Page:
1. An attempt may be made to apply the hypothesis to the integration and elucidation of clinical and social data. Here the fact that certain forms of aggression are spectacu- [p. 341] larly dangerous to society and to the individual is relevant. This means that acute personality conflicts are apt to arise from the problem of handling aggression and that the problem of aggression is apt to play an important rôle in shaping certain great social institutions such as the in-group as an organization against the out-group.
2. An attempt may be made to formulate more exactly the laws determining the different ways in which instigation to aggression will be expressed under specified circumstances. Some of the problems in this field are suggested by the phenomena of displacement of the object of aggression, change in the form of aggression, and catharsis of aggression.
3. An attempt may be made to secure more information concerning the other consequences which frustration may produce in addition to the instigation to aggression. Such an attempt would lead into studies of rational thought and problem solution as suggested in the classical work of John Dewey, and into studies of experimental extinction, trial-and-error learning, substitute response and regression.  Work along this line of investigation may deal either with the clinical and social significance of these other consequences of frustration or with the discovery of the laws governing them.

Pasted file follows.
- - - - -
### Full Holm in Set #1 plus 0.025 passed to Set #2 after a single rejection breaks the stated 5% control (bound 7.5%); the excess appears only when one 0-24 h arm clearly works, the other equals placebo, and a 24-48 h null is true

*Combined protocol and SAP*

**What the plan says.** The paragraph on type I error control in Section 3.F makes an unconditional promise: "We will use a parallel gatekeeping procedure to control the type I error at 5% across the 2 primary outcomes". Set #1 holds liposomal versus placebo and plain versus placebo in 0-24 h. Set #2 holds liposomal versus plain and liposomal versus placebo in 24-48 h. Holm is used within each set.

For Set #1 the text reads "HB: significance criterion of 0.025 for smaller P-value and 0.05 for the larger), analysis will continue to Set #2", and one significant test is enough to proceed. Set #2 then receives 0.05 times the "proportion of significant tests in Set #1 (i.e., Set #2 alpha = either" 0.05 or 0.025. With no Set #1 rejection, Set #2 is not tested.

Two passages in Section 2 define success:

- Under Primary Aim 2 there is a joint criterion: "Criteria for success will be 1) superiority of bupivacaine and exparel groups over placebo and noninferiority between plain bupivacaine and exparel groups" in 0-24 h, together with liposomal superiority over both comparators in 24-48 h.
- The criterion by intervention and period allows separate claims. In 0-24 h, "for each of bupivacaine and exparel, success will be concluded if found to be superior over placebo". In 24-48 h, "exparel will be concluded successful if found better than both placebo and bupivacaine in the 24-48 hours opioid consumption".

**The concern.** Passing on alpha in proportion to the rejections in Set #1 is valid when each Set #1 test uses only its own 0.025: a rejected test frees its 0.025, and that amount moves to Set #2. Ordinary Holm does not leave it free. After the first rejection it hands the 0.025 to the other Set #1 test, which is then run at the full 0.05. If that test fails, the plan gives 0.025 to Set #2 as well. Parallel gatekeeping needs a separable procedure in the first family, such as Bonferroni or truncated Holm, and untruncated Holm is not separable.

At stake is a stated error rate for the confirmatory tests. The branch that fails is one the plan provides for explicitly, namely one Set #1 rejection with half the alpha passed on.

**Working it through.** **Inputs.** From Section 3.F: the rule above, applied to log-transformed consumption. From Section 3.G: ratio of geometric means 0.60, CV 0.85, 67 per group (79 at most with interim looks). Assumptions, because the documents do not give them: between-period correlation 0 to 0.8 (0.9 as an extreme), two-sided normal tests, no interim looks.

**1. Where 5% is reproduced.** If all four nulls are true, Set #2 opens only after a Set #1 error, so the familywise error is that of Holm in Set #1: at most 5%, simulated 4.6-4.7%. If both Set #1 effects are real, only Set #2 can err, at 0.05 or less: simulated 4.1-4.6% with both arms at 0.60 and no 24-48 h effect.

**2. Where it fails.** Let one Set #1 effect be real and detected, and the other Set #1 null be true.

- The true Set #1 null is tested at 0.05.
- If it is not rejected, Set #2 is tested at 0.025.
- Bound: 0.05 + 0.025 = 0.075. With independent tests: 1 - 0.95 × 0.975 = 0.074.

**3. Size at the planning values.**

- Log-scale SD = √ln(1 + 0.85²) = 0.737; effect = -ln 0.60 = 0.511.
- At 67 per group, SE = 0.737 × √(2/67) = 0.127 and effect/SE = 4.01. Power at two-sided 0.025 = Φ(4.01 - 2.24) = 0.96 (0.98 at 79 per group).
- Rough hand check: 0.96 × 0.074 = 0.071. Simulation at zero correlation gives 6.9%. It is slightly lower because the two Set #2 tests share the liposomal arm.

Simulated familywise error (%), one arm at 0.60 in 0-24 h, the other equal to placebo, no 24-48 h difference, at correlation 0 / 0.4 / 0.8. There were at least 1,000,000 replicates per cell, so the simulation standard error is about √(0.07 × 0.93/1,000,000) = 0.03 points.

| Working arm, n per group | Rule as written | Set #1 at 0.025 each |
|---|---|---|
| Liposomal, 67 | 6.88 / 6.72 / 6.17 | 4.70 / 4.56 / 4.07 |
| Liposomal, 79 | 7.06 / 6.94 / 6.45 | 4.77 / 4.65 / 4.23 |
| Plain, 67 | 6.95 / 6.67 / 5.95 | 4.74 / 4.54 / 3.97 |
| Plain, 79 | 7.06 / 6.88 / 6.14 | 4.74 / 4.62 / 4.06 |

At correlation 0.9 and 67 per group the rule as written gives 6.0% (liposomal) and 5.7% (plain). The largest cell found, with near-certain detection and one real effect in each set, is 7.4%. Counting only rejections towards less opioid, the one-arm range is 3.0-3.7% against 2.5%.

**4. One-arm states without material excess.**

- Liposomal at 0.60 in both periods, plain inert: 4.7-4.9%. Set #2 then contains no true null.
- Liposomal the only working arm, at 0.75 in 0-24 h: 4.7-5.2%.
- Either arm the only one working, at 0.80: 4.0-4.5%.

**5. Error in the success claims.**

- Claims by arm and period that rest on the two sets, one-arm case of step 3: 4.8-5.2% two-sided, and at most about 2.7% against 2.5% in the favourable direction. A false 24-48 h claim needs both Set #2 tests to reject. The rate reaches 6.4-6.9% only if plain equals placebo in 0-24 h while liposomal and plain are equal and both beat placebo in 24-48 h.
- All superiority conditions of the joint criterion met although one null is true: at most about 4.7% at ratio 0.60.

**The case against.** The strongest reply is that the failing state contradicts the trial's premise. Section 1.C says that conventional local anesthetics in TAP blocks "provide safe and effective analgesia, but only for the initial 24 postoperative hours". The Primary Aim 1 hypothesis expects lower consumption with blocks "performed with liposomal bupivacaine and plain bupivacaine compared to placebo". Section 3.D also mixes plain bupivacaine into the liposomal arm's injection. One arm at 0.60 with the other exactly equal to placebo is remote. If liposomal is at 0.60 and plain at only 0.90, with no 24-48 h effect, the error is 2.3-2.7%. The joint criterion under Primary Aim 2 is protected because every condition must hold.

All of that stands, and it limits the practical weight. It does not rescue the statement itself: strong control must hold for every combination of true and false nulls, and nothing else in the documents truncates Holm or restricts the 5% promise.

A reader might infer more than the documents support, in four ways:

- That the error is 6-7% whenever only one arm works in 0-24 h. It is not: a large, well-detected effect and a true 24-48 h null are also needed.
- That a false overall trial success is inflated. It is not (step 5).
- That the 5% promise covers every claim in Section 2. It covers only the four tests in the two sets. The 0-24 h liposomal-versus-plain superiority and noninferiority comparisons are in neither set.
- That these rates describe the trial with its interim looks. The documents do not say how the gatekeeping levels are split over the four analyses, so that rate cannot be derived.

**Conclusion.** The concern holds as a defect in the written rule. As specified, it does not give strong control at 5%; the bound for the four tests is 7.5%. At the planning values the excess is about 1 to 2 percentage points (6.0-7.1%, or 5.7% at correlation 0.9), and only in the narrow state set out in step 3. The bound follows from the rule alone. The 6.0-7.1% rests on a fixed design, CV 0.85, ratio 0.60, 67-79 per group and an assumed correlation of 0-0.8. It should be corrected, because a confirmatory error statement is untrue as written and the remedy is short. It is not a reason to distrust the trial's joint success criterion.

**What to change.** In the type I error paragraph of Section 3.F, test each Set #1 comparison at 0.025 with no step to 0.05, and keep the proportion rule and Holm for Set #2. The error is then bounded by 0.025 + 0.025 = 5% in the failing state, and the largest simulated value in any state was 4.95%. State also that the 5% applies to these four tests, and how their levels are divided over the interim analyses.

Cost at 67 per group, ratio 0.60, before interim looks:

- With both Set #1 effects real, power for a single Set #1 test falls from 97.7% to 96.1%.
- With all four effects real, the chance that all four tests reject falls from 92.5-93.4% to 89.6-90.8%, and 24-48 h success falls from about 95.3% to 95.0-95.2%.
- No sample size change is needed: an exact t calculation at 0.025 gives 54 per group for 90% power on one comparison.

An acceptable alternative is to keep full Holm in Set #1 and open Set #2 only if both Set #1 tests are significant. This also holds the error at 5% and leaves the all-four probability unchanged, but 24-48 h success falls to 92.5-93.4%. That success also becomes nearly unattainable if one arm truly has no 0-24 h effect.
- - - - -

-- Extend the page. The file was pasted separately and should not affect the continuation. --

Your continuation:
4. An attempt may be made to improve or to reformulate the basic frustration-aggression hypothesis itself. The determination of the laws which allow one to predict exactly under which circumstances instigation to aggression may be expected to occupy the dominant, the second, the third, or some other position in the hierarchy of instigations aroused by a frustrating situation is a most important problem of this type. Another problem is the reduction of the frustration-aggression hypothesis to more fundamental principles and the more accurate restatement of the hypothesis in terms of these more basic principles. One of the steps in this direction would be to scrutinize any exceptions to the hypothesis as now formulated. Another step would involve a careful study of the early stages of the socialization of the individual in an [p. 342] attempt to analyze the interlocking rôles of three factors: first, innate physiological reaction patterns; second, learning mechanisms; and third, the structure of the social maze which poses the learning dilemmas and contains the rewards and punishments. An empirical and theoretical analysis along these lines might lead to a fundamental reformulation getting a closer approximation of the socially and scientifically useful truths imperfectly expressed in the present frustration-aggression hypothesis.